Small Tensor Operations on Advanced Architectures for High-Order Applications
A. Abdelfattah and M. Baboulin and V. Dobrev and J. Dongarra and A. Haidar and I. Karlin and Tz. Kolev and I. Masliah and S. Tomov
This technical report describes our findings regarding performance optimizations of the tensor contraction kernels used in BLAST - a high-order FE hydrodynamics research code developed at LLNL - on various modern architectures. Our approach considers and shows ways to organize the contractions, their vectorization, data storage formats, read/write patterns, and parametrization as related to batched execution and parallelism in general. Autotuning framework is designed and used to find empirically best performing tensor kernels by exploring a large search space that results from the techniques described. We analyze these kernels to show the trade-offs between the various implementations, how different tensor kernel implementations perform on different architectures, and what tuning parameters can have a significant impact on performance. In all cases, we organize the tensor contractions to minimize their communications by considering index reordering that enables their execution as highly efficient batched matrix-matrix multiplications (GEMMs). We derive a performance model and bound for the maximum performance that can be achieved under the maximum data-reuse scenario, and show that our implementations achieve 90+% of these theoretically derived peaks on advanced multi-core x86 CPU, ARM, GPU, and Xeon Phi architectures. These results significantly outperform what is available today in vendor libraries. In particular, we show average performance speedups of 1:3x and 2x compared to Intel MKL on two 10-core Haswell CPUs and KNL Xeon Phi, respectively, and 3x when compared to NVIDIA CUBLAS on the latest P100 NVIDIA GPU.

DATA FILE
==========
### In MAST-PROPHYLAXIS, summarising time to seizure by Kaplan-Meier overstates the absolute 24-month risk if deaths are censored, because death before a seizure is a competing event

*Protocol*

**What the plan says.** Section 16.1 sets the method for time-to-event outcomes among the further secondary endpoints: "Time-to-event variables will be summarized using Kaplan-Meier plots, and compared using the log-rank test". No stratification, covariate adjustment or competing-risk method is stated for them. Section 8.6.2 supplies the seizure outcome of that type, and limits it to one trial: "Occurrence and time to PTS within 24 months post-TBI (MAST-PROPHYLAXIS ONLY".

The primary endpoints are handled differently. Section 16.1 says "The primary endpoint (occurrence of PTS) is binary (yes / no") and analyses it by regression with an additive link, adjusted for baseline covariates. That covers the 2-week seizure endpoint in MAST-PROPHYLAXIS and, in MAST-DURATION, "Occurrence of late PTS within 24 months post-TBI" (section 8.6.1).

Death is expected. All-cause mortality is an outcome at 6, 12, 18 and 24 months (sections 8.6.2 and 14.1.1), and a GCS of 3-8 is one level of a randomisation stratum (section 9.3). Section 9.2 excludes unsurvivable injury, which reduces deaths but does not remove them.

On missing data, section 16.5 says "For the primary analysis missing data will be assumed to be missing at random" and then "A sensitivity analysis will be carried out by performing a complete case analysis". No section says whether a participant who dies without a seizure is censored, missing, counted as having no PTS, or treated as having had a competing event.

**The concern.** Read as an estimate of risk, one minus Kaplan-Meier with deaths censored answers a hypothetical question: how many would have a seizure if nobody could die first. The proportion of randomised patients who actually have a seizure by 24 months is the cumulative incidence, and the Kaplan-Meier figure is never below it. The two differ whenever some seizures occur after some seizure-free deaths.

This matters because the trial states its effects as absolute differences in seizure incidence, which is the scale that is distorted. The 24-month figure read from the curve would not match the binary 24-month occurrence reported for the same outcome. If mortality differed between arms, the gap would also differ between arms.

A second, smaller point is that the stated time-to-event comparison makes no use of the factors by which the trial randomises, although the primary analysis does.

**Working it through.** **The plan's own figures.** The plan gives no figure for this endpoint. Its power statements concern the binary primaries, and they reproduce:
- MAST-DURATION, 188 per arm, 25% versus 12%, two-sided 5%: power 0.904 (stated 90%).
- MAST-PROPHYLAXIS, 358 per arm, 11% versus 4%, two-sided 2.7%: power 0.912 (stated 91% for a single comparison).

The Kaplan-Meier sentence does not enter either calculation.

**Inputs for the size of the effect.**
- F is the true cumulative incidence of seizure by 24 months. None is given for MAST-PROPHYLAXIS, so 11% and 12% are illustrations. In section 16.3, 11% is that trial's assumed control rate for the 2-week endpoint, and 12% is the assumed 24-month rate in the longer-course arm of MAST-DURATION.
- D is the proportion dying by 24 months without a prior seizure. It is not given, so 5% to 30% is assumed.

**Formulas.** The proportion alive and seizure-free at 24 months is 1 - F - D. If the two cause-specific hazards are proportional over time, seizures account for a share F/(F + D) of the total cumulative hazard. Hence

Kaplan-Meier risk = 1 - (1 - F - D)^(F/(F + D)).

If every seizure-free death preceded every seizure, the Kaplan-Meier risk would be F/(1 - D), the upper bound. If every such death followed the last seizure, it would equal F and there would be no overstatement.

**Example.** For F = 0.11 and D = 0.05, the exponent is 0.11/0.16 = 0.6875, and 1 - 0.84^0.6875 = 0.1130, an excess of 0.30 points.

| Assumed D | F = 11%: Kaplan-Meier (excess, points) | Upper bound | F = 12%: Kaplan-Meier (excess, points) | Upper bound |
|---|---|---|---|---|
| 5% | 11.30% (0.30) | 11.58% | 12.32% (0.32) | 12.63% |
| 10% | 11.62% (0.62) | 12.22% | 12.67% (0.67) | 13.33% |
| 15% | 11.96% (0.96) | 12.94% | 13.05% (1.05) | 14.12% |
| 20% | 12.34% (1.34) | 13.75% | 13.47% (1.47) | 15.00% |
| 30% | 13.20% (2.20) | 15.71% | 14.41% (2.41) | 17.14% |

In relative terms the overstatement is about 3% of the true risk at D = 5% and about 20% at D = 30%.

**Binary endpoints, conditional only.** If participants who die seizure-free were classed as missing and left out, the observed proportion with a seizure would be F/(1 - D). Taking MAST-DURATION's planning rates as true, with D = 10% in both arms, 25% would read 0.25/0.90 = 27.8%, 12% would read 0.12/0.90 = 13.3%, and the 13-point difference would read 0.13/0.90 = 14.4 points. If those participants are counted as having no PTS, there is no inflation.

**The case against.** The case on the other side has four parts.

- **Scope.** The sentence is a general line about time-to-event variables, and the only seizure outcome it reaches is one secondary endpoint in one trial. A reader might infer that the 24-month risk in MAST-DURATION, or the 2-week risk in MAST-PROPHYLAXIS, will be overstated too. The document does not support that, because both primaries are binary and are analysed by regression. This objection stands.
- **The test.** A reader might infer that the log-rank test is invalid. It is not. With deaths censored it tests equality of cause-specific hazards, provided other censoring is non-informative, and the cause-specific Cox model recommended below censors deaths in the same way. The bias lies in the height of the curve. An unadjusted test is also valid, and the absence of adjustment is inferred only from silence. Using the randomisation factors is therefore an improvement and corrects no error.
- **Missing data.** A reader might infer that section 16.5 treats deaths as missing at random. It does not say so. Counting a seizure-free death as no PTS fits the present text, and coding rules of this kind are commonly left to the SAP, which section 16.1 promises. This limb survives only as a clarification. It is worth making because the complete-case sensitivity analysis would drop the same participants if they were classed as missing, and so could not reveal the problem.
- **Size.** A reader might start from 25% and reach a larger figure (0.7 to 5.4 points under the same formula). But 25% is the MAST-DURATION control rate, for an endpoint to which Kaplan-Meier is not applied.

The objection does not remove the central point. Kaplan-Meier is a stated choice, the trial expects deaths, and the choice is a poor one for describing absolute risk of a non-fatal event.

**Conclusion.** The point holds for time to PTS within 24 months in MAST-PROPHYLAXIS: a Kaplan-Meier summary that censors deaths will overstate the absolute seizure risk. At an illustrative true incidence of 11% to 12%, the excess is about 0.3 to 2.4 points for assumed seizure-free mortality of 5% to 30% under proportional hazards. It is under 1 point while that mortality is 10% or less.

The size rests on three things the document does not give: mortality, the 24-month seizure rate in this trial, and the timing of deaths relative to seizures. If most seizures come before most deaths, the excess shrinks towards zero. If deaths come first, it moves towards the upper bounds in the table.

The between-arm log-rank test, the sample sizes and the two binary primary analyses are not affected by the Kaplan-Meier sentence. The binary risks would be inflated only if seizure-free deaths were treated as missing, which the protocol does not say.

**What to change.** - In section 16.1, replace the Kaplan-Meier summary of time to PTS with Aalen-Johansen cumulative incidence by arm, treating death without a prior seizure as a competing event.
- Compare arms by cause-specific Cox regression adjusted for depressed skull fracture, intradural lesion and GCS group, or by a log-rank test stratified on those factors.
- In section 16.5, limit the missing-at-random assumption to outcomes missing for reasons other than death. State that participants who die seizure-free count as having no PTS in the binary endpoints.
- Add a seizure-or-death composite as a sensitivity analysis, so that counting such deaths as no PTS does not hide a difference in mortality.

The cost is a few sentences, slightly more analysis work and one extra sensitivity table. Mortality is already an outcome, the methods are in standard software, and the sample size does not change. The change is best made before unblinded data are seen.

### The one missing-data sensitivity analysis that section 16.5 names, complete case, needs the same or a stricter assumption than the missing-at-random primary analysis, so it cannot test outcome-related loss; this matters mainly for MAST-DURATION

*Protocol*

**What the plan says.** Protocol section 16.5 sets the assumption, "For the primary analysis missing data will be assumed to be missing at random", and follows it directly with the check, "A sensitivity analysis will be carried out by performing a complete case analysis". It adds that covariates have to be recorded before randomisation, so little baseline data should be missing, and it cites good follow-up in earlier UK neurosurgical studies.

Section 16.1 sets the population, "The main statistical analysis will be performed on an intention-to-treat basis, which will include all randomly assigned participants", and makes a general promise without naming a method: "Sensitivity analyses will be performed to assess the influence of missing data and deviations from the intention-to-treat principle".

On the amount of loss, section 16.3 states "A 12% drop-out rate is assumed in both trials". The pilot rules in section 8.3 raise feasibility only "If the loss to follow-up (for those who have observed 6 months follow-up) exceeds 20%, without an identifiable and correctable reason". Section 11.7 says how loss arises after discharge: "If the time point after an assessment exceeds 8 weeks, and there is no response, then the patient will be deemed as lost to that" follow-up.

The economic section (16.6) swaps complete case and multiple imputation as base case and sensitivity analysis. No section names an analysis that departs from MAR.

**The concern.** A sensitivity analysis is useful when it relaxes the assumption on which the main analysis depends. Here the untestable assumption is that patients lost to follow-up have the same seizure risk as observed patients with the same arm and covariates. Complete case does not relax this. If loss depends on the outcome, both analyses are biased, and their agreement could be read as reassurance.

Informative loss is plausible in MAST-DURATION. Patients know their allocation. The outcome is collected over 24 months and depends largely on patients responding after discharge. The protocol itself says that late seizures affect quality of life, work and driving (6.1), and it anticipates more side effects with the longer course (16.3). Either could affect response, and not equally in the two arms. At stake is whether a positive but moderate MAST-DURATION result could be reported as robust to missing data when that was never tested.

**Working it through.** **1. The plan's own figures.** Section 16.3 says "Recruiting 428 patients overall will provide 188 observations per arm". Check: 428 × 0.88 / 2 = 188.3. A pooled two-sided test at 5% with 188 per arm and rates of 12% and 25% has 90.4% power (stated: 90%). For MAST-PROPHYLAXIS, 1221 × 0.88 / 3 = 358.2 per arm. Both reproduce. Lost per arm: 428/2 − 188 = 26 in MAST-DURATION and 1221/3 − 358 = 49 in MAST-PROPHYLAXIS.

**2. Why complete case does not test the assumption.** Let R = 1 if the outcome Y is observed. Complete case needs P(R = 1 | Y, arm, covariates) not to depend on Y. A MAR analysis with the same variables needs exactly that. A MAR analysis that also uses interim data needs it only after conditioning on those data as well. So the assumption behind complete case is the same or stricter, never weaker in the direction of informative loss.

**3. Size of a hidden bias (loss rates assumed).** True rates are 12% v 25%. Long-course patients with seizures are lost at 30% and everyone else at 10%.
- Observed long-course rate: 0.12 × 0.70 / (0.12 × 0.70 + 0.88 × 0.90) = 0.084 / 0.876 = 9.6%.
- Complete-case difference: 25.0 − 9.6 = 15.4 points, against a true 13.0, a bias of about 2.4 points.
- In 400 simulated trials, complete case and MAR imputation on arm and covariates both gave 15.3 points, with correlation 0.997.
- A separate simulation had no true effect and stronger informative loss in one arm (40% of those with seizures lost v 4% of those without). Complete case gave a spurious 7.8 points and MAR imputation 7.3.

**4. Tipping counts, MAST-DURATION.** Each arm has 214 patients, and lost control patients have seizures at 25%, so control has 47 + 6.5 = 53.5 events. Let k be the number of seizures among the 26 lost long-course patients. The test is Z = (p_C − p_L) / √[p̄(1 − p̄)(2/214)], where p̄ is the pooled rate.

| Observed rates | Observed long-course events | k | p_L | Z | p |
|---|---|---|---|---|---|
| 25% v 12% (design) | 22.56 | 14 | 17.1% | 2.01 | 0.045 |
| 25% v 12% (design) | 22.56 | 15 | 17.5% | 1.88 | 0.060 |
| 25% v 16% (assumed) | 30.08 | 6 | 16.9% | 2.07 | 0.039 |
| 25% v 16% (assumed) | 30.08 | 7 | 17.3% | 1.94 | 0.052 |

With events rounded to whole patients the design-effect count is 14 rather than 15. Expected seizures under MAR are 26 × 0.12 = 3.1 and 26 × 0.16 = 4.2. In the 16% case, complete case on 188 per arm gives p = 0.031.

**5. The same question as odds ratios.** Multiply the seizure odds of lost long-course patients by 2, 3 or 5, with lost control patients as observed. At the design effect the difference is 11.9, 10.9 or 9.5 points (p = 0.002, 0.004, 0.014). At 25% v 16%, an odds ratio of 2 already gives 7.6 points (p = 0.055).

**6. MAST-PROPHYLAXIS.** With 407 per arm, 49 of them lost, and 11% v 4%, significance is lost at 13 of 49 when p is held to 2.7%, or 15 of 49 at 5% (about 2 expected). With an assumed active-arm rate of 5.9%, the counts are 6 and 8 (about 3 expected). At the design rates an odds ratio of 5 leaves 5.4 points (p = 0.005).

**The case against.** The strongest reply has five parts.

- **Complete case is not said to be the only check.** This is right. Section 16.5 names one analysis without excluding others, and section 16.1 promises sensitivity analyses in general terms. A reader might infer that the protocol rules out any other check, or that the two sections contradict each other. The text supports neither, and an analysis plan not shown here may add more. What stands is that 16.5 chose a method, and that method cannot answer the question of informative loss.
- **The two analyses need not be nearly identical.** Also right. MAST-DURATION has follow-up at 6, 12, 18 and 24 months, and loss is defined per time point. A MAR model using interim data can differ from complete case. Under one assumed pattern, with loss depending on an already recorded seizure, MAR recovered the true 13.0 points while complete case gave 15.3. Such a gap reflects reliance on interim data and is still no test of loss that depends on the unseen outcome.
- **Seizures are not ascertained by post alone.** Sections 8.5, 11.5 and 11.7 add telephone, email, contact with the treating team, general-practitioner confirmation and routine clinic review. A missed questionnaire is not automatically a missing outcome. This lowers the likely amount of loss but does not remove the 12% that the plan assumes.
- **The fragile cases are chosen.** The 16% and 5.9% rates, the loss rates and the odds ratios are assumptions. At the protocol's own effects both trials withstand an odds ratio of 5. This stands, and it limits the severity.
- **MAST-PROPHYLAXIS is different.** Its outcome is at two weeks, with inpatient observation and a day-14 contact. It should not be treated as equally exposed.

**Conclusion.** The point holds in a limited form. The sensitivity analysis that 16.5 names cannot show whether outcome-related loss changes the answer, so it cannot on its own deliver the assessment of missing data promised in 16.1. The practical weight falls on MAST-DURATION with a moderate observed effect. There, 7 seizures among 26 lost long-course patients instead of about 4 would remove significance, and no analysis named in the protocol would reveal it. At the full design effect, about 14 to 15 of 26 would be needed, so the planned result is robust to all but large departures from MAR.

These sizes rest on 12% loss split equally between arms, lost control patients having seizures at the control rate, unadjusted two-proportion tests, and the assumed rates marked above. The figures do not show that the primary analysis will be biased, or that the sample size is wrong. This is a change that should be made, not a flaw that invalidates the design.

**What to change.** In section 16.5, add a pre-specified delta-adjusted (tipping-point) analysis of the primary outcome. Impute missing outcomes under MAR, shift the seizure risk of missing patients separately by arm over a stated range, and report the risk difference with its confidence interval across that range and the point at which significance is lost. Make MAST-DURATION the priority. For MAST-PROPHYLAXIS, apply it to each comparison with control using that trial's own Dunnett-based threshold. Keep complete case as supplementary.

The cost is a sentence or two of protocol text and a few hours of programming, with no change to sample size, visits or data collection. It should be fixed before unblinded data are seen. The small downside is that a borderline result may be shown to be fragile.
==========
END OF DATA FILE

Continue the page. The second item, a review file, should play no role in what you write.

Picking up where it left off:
Published 2017-04-18 04:00:00 as ut-eecs-17-749 (ID:609)